Wednesday, August 10, 2011

Opera Theater of Connecticut Presents a Classic Barber

Laurentiu Rotaru (Dr. Bartolo) and Meredith Ziegler (Rosina) star
in Opera Theater of Connecticut’s performances of The Barber of Seville.

Photo by Alan Casavant.

Opera Theater of Connecticut, now in its 26th year, opened a run of four performances of The Barber of Seville in Andrews Memorial Theater on Main Street in Clinton Connecticut. General Director Kate Ford and Artistic Director Alan Mann presented a charming and very classical version of Rossini's influential masterpiece.

The opera was performed in English. English is much harder to sing than Italian because the vowels are seldom pure. Also, most singers have learned the Italian libretto, and nothing is harder than learning a new set of words to a song you already know.

Mann explained during his pre-event "Opera Talk" that until the mid 20th century that it was always standard practice to perform operatic comedies in the native language of the country in which it was performed, and he reminded us that even into the 20th century that the language opera was performed in was a complicated blend of traditions often independent of the language in which the opera was originally written.

Hearing The Barber of Seville in English allows one to immediately hear the influence this opera had on the operetta style, and Mann underlined this connection by incorporating complicated hand gestures, especially at the close of the first act.

Mann also projected supertitles. This allowed us to instantly frame long sentences and anticipate the precision with which the cast was able to articulate the text. It also allowed the wit, often created by the incredible speed of unfolding, to be very accessible to an American audience.

An emphasis on clarity of presentation extended into all details of this performance, which was remarkably free from the antics and shtick that are often find their way into performances of The Barber. This opera has a razor-sharp score and the personality of its characters is strong. This production allowed us an opportunity to hang out with these characters and get to understand them through the music itself, without distractions.

This cast was highly proficient. Tenor Matt Morgan was a colorful Count Almaviva, David Pershall was a crowd favorite as Figaro, and bass-baritone Laurentiu Rotaru brought many shades to the character of Dr. Bartolo.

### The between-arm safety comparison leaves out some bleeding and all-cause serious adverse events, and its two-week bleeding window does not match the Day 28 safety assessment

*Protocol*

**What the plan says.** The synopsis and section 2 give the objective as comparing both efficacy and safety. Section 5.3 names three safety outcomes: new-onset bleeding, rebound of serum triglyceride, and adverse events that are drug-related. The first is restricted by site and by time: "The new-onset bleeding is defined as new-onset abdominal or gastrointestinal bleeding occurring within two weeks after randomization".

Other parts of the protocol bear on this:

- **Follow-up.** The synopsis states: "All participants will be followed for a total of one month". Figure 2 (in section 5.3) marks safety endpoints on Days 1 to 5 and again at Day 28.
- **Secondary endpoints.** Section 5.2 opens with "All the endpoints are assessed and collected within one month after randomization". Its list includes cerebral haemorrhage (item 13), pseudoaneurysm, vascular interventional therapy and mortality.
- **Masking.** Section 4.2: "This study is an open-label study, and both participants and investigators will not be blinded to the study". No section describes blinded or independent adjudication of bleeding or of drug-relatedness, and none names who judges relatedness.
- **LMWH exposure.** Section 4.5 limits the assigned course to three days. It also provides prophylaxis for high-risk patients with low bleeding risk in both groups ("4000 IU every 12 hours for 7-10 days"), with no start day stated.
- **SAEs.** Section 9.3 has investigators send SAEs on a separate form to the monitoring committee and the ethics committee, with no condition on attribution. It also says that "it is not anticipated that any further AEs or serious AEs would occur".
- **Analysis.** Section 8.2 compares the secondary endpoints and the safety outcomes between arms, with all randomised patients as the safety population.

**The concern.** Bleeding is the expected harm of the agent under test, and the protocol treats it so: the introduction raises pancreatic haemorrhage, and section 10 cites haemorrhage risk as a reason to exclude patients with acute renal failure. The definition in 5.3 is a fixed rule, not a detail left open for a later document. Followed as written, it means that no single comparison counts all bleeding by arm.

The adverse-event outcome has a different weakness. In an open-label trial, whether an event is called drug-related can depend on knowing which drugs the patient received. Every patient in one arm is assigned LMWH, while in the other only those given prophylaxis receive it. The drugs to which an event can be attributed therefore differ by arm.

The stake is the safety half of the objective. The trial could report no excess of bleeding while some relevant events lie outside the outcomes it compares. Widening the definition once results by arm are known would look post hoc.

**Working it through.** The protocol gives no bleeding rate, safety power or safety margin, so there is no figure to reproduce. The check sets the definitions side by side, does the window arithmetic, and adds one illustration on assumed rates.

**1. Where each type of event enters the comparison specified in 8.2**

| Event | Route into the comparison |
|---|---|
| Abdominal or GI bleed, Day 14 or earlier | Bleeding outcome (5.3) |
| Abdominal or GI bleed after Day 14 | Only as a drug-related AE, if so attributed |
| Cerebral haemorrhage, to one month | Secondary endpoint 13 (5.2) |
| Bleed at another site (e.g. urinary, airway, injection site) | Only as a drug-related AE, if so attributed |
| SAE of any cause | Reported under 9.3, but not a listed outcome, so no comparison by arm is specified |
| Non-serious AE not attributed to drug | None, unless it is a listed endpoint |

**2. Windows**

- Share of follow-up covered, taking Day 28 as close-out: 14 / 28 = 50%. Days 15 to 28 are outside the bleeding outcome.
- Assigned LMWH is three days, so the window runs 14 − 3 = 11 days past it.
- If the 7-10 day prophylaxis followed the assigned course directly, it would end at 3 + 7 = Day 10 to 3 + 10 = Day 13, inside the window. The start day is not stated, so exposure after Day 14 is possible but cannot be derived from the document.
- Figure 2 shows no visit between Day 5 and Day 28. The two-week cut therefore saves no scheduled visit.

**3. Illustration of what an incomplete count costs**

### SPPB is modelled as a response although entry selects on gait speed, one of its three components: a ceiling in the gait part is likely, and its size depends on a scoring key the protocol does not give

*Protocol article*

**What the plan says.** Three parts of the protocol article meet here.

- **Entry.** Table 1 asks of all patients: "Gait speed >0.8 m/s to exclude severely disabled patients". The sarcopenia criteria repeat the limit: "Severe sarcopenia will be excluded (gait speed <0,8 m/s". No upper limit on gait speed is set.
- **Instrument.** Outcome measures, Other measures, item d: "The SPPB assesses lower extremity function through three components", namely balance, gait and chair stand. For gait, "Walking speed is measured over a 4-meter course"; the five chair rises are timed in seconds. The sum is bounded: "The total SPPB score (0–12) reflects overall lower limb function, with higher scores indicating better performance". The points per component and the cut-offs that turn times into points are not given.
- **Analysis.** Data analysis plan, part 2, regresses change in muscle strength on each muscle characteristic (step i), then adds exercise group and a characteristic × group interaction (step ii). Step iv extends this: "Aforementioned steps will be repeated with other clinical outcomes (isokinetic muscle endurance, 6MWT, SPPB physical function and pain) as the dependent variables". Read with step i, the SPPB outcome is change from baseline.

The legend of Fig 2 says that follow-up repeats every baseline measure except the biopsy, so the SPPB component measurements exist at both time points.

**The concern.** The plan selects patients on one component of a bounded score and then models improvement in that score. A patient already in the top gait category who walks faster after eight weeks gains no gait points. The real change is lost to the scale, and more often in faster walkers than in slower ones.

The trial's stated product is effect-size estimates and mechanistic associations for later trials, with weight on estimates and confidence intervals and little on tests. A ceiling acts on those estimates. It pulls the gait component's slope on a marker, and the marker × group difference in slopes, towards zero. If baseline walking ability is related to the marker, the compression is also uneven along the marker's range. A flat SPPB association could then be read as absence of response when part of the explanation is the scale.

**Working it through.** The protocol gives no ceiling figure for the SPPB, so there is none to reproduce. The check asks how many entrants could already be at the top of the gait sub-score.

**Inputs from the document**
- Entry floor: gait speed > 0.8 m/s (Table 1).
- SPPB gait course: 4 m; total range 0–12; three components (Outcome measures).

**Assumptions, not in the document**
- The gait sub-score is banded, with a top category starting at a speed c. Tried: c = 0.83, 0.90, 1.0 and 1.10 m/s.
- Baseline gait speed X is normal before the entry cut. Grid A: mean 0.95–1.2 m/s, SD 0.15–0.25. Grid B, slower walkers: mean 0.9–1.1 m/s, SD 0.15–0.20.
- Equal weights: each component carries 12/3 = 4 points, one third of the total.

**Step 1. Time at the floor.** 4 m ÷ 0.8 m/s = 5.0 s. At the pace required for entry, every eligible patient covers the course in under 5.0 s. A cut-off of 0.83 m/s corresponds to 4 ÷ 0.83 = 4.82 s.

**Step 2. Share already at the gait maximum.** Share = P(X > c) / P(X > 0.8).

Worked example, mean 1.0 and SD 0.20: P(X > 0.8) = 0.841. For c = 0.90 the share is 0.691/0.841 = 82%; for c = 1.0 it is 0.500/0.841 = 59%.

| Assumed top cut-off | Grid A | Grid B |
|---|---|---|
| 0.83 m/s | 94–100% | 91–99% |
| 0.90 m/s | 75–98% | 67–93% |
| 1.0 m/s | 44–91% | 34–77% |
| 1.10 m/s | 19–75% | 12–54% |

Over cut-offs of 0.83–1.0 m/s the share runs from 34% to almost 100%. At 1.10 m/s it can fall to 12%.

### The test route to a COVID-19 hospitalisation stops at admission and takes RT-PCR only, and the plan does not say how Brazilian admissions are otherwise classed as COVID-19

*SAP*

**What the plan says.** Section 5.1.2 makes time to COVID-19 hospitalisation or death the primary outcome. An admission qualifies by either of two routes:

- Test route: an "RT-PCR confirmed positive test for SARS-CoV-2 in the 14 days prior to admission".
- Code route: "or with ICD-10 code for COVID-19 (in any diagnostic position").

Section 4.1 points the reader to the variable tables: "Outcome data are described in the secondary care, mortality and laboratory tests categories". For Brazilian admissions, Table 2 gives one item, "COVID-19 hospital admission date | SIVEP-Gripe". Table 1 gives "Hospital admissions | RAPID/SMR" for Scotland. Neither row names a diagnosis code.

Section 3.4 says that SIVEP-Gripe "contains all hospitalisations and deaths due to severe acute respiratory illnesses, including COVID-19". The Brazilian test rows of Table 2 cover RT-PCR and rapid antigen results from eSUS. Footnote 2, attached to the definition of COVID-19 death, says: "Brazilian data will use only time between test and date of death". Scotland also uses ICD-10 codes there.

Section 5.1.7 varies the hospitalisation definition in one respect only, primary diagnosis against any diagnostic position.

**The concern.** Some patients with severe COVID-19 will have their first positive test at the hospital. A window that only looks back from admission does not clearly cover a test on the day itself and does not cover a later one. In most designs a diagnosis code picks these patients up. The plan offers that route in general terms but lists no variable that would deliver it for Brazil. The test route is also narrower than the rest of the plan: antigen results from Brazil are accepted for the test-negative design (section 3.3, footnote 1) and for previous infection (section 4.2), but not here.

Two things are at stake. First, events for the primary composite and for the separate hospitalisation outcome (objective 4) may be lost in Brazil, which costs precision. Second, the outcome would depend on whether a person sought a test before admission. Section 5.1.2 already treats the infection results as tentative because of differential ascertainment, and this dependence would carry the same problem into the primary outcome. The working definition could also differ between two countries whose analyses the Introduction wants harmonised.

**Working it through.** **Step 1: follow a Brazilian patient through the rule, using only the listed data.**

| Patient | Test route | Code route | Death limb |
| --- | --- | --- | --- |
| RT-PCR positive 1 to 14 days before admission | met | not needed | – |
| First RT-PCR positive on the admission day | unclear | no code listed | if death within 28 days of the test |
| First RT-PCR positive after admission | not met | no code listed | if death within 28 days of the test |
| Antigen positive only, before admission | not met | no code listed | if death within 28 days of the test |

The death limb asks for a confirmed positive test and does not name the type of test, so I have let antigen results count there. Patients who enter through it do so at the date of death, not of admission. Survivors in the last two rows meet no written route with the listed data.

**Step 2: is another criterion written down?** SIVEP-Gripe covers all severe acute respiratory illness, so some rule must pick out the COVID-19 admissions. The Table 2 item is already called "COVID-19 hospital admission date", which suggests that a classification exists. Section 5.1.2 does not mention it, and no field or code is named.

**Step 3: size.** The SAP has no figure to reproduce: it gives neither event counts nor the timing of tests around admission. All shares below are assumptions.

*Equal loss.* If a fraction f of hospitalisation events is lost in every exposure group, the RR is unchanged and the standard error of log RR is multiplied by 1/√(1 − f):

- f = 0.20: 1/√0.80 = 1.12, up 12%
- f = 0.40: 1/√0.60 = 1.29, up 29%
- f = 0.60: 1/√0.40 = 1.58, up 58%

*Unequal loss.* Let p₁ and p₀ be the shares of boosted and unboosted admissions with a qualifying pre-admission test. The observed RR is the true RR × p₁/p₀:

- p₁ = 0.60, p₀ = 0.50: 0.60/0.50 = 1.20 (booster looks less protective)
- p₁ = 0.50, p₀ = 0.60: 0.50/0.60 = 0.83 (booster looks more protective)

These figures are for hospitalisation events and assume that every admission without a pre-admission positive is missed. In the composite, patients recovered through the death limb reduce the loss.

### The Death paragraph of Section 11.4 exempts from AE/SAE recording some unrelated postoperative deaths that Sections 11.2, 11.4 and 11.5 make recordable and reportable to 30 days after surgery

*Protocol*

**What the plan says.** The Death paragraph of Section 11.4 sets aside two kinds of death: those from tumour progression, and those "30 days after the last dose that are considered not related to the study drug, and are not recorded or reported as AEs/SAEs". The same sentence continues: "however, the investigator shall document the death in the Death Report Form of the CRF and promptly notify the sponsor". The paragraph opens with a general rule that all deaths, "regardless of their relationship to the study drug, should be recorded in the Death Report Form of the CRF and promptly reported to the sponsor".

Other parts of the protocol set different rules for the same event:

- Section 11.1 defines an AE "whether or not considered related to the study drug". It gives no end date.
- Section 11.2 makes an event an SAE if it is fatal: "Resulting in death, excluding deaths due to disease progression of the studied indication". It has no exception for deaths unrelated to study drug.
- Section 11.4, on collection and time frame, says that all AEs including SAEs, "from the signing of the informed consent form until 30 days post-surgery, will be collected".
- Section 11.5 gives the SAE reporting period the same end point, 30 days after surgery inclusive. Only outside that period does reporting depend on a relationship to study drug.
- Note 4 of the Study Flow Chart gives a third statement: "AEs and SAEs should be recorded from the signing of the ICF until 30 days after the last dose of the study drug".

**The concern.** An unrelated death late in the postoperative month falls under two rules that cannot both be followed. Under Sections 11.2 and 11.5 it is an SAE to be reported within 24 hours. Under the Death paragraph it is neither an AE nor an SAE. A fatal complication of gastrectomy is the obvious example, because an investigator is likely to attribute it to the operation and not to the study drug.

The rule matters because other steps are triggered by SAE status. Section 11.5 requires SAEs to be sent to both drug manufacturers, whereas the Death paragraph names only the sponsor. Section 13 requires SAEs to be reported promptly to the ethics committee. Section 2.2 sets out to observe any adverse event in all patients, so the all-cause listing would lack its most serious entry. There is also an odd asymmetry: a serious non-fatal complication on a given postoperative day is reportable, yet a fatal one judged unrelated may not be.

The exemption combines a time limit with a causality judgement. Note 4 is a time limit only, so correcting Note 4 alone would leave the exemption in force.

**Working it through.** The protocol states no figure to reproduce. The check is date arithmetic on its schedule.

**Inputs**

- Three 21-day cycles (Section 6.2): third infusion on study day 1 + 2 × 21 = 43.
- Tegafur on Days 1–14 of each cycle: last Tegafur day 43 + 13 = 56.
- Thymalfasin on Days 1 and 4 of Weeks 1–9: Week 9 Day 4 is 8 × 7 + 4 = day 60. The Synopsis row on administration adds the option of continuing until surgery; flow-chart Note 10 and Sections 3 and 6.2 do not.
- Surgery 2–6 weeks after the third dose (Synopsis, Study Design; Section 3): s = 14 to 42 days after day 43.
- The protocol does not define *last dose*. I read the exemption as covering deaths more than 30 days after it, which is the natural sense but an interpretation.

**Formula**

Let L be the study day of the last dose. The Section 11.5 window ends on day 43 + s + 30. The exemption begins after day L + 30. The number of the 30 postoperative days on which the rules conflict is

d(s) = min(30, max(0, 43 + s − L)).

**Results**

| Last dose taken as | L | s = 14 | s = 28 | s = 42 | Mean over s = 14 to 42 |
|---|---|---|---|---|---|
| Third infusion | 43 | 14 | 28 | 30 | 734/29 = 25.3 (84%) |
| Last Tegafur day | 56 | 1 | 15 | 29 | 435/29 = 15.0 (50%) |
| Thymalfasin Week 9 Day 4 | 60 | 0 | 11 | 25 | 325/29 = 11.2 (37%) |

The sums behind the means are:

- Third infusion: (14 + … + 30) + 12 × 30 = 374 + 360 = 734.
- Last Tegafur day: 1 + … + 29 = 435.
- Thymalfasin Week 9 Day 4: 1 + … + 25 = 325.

But the star of the production was Meredith Ziegler as Rosina. The role of Rosina was intended to be performed by a mezzo, and the rich, warmness of sound that Ziegler produced was so much preferable to the sound of coloratura sopranos, who are often cast as Rosina.

Ziegler has golden instincts for comedy. She has a huge repertory of gestures and expressions and had the ability to direct attention within the ensemble in highly effective ways. Ziegler is the Lucille Ball of comic opera.

She sang "Contro un cor che accende amore," the act two "lesson aria" in Italian, and there was no substitute aria inserted into the lesson scene. This was a classic production in every detail.

The production was well received in Clinton and, as always with the Opera Theater of Connecticut, the place was packed. It was no simple matter to get to the Andrews Memorial Theater, because there was a torrential downpour of rain during the time most folks arrived. The railroad underpasses were closed because of flooding, and the event started about fifteen minutes late in order to accommodate delayed transportation. No problem. Mann kept us company, and the event was worth the wait.

Opera Theater of Connecticut will present The Barber of Seville in Andrews Memorial Hall in Clinton on Thursday, August 11 and Saturday, August 13 at 7:30 and Sunday, August 14 at 6:00. For additional information call 860-669-8999 or follow this link.

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